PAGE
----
I remember one afternoon as I was sitting on the steps of our monastery in Nepal. The monsoon storms had turned the courtyard into an expanse of muddy water, and we had set out a path of bricks to serve as stepping-stones. A friend of mine came to the edge of the water, surveyed the scene with a look of disgust, and complained about every single brick as she made her way across. When she got to me, she rolled her eyes and said, “Yuck! What if I’d fallen into that filthy muck? Everything’s so dirty in this country!” Since I knew her well, I prudently nodded, hopping to offer her some comfort through my mute sympathy.
A few minutes later, Raphaele, another friend of mind, came to the path through the swamp. “Hup, hup, hup!” she sang as she hopped, reaching dry land with the cry “What fun!” Her eyes sparkling with joy, she added: “The great thing about the monsoon is that there’s no dust.” Two people, two ways of looking at things; six billion human beings, six billion worlds.
On a more somber note, Raphaele once told me of a meeting she’d had on her first visit to Tibet, in 1986, with a man who’d had an appalling time during the Chinese invasion. “He invited me to sit down on a bench and served me some tea he kept in a large thermos. It was his first time talking to a Westerner. We laughed a lot; he was really adorable. Children kept coming by to stare at us in astonishment, and he showered me with questions. Then he told me how he’d been jailed for twelve years by the Chinese invaders and condemned to cut stone for a dam being built in the Drak Yerpa valley. The dam was completely useless, since the riverbed was almost always dry! All his friends dropped dead of hunger and exhaustion around him, one by one. Despite the horror of his story, there wasn’t the slightest trace of hatred in his words or the least bit of resentment in his eyes, which beamed with kindness. As I fell asleep that night, I wondered how a man who had suffered so much could seem so happy.”
Anyone who enjoys inner peace is no more broken by failure than he is inflated by success. He is able to fully live his experiences in the context of a vast and profound serenity, since he understands that experiences are ephemeral and that it is useless to cling to them. There will be no “hard fall” when things turn bad and he is confronted with adversity. He does not sink into depression, since his happiness rests on a solid foundation. One year before her death at Auschwitz, the remarkable Etty Hillesum, a young Dutchwoman, affirmed: “When you have an interior life, it certainly doesn’t matter what side of the prison you’re on. . . . I’ve already died a thousand times in a thousand concentration camps. I know everything. There is no new information to trouble me. One way or another, I already know everything, and yet, I find this life beautiful and rich in meaning. At every moment.”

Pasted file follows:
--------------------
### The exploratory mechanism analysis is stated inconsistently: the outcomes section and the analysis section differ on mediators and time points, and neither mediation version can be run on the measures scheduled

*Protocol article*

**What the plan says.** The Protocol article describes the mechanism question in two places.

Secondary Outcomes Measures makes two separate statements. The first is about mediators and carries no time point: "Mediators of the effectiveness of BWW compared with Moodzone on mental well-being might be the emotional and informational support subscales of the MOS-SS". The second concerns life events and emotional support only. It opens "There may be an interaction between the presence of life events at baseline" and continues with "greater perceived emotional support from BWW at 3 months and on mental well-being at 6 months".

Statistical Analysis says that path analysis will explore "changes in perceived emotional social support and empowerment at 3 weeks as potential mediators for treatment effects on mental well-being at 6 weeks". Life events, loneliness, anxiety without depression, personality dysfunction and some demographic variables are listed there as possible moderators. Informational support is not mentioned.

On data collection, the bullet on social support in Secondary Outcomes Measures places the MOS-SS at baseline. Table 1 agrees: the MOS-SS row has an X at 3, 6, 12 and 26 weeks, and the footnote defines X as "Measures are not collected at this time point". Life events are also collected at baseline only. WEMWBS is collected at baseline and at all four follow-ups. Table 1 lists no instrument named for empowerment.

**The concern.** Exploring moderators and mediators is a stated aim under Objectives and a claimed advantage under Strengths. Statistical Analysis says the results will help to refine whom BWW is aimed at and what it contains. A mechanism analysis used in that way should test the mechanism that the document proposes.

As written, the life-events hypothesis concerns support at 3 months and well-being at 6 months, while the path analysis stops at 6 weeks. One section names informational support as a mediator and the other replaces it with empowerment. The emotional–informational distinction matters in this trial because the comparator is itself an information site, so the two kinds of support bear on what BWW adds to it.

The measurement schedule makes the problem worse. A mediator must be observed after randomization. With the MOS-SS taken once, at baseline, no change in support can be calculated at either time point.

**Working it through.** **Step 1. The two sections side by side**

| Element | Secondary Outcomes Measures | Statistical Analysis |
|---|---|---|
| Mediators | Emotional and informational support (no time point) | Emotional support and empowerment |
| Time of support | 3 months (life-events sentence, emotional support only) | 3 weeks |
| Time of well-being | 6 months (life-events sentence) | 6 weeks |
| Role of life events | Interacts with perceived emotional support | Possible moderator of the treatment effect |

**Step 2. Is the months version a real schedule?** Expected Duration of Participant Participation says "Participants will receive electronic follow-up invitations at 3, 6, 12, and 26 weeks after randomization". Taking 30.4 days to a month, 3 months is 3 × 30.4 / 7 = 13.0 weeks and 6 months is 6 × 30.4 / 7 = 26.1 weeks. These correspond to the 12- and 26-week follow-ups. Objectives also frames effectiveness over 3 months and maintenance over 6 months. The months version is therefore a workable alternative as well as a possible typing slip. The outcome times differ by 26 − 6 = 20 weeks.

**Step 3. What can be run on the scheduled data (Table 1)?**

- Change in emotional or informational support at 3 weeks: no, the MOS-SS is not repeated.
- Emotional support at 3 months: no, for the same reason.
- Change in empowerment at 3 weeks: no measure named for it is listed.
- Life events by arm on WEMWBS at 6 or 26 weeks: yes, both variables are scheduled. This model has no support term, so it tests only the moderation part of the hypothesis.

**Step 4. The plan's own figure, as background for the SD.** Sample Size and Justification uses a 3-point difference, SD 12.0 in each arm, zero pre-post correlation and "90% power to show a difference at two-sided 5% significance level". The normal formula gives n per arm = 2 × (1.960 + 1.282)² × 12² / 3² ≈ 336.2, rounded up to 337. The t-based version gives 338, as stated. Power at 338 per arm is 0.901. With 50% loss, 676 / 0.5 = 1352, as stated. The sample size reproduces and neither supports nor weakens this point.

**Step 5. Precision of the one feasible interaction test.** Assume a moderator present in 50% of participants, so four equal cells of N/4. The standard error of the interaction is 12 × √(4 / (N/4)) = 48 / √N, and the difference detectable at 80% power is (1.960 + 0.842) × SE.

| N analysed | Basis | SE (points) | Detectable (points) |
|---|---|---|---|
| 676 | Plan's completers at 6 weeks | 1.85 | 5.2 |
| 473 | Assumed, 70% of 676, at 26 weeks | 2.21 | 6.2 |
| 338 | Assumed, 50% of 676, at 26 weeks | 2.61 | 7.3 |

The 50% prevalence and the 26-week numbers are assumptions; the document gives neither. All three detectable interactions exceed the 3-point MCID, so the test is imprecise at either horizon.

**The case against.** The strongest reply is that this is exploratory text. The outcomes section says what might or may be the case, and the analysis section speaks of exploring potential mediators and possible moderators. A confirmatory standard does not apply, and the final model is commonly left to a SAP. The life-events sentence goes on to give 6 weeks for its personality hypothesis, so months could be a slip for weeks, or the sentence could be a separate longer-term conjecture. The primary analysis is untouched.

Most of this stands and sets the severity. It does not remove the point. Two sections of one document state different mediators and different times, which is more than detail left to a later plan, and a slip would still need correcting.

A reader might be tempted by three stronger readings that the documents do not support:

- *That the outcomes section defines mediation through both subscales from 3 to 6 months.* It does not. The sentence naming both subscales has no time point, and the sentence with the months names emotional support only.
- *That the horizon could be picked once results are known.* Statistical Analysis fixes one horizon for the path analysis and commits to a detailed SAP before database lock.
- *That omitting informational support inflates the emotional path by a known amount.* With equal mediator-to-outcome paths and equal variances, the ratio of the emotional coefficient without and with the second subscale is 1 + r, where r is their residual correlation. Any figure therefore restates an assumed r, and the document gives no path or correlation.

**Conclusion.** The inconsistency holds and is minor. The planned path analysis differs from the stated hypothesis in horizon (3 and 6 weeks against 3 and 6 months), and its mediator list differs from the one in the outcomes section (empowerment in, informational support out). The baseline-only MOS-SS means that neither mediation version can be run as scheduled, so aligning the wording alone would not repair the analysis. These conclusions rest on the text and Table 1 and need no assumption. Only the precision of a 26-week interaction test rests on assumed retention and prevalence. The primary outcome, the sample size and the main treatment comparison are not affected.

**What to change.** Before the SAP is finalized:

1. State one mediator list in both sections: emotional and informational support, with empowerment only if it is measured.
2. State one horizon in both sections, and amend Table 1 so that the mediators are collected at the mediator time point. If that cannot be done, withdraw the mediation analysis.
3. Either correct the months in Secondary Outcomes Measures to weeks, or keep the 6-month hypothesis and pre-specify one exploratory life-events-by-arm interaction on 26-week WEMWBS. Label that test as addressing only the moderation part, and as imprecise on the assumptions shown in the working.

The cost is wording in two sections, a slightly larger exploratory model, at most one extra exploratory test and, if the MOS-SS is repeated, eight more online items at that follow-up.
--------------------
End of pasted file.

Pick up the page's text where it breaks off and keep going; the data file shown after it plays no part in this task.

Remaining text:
Once at an open meeting in Hong Kong, a young man rose from the audience to ask me: “Can you give me one reason why I should go on living?” This book is a humble response to that question, for happiness is above all a love of life. To have lost all reason for living is to open up an abyss of suffering. As influential as external conditions may be, suffering, like well-being, is essentially an interior state. Understanding that is the key prerequisite to a life worth living. What mental conditions will sap our joie de vivre, and which will nourish it?
Changing the way we see the world does not imply a naive optimism or some artificial euphoria designed to counterbalance adversity. So long as we are slaves to the dissatisfaction and frustration that arise from the confusion that rules our minds, it will be just as futile to tell ourselves “I’m happy!” over and over again as it would be to repaint a wall in ruins. The search for happiness is not about looking at life through rose-colored glasses or blinding oneself to the pain and imperfections of the world. Nor is happiness a state of exaltation to be perpetuated at all costs; it is the purging of mental toxins such as hatred and obsession that literally poison the mind. It is also about learning how to put things in perspective and reduce the gap between appearances and reality. To that end we must acquire a better knowledge of how the mind works and a more accurate insight into the nature of things, for in its deepest sense, suffering is intimately linked to a misapprehension of the nature of reality.
From Happiness: A Guide to Developing Life’s Most Important Skills, 2003 NiL editions, Paris. Translation, 2006 by Jesse Browner. Reprinted by permission of Little, Brown and Co. Inc., New York.
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